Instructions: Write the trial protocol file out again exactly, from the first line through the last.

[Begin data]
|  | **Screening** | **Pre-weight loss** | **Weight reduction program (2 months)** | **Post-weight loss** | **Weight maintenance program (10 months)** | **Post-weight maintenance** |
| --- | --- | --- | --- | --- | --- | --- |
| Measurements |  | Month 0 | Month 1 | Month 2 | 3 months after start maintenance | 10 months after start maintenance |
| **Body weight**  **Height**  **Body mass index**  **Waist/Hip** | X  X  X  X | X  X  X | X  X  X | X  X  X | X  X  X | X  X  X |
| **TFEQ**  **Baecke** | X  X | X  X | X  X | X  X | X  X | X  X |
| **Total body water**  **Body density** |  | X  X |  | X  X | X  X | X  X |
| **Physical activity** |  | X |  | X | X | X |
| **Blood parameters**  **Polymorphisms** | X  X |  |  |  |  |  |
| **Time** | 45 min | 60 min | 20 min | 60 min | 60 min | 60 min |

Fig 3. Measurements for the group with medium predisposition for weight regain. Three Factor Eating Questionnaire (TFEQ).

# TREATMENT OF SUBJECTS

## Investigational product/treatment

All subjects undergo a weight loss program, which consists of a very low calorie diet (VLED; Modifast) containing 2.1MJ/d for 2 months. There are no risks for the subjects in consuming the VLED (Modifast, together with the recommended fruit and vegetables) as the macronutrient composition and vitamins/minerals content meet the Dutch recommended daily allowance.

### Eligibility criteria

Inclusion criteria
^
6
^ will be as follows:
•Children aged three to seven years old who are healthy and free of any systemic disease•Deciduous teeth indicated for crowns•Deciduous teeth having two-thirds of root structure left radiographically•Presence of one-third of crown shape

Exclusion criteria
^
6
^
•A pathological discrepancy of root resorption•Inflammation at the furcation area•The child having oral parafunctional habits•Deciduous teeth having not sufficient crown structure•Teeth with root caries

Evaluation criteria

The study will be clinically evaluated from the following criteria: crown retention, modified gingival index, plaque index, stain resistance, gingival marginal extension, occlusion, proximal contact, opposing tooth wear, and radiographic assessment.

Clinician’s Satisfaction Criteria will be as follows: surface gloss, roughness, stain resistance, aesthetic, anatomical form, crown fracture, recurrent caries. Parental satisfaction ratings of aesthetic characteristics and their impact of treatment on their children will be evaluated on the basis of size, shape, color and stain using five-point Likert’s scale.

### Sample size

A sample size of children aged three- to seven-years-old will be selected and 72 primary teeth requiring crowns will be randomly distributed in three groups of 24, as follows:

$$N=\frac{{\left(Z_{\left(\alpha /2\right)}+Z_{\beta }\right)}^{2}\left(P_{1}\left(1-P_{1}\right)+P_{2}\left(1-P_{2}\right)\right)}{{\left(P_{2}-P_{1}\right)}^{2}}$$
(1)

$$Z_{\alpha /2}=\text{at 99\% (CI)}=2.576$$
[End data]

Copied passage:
|  | **Screening** | **Pre-weight loss** | **Weight reduction program (2 months)** | **Post-weight loss** | **Weight maintenance program (10 months)** | **Post-weight maintenance** |
| --- | --- | --- | --- | --- | --- | --- |
| Measurements |  | Month 0 | Month 1 | Month 2 | 3 months after start maintenance | 10 months after start maintenance |
| **Body weight**  **Height**  **Body mass index**  **Waist/Hip** | X  X  X  X | X  X  X | X  X  X | X  X  X | X  X  X | X  X  X |
| **TFEQ**  **Baecke** | X  X | X  X | X  X | X  X | X  X | X  X |
| **Total body water**  **Body density** |  | X  X |  | X  X | X  X | X  X |
| **Physical activity** |  | X |  | X | X | X |
| **Blood parameters**  **Polymorphisms** | X  X |  |  |  |  |  |
| **Time** | 45 min | 60 min | 20 min | 60 min | 60 min | 60 min |

Fig 3. Measurements for the group with medium predisposition for weight regain. Three Factor Eating Questionnaire (TFEQ).

# TREATMENT OF SUBJECTS

## Investigational product/treatment

All subjects undergo a weight loss program, which consists of a very low calorie diet (VLED; Modifast) containing 2.1MJ/d for 2 months. There are no risks for the subjects in consuming the VLED (Modifast, together with the recommended fruit and vegetables) as the macronutrient composition and vitamins/minerals content meet the Dutch recommended daily allowance.

### Eligibility criteria

Inclusion criteria
^
6
^ will be as follows:
•Children aged three to seven years old who are healthy and free of any systemic disease•Deciduous teeth indicated for crowns•Deciduous teeth having two-thirds of root structure left radiographically•Presence of one-third of crown shape

Exclusion criteria
^
6
^
•A pathological discrepancy of root resorption•Inflammation at the furcation area•The child having oral parafunctional habits•Deciduous teeth having not sufficient crown structure•Teeth with root caries

Evaluation criteria

The study will be clinically evaluated from the following criteria: crown retention, modified gingival index, plaque index, stain resistance, gingival marginal extension, occlusion, proximal contact, opposing tooth wear, and radiographic assessment.

Clinician’s Satisfaction Criteria will be as follows: surface gloss, roughness, stain resistance, aesthetic, anatomical form, crown fracture, recurrent caries. Parental satisfaction ratings of aesthetic characteristics and their impact of treatment on their children will be evaluated on the basis of size, shape, color and stain using five-point Likert’s scale.

### Sample size

A sample size of children aged three- to seven-years-old will be selected and 72 primary teeth requiring crowns will be randomly distributed in three groups of 24, as follows:

$$N=\frac{{\left(Z_{\left(\alpha /2\right)}+Z_{\beta }\right)}^{2}\left(P_{1}\left(1-P_{1}\right)+P_{2}\left(1-P_{2}\right)\right)}{{\left(P_{2}-P_{1}\right)}^{2}}$$
(1)

$$Z_{\alpha /2}=\text{at 99\% (CI)}=2.576$$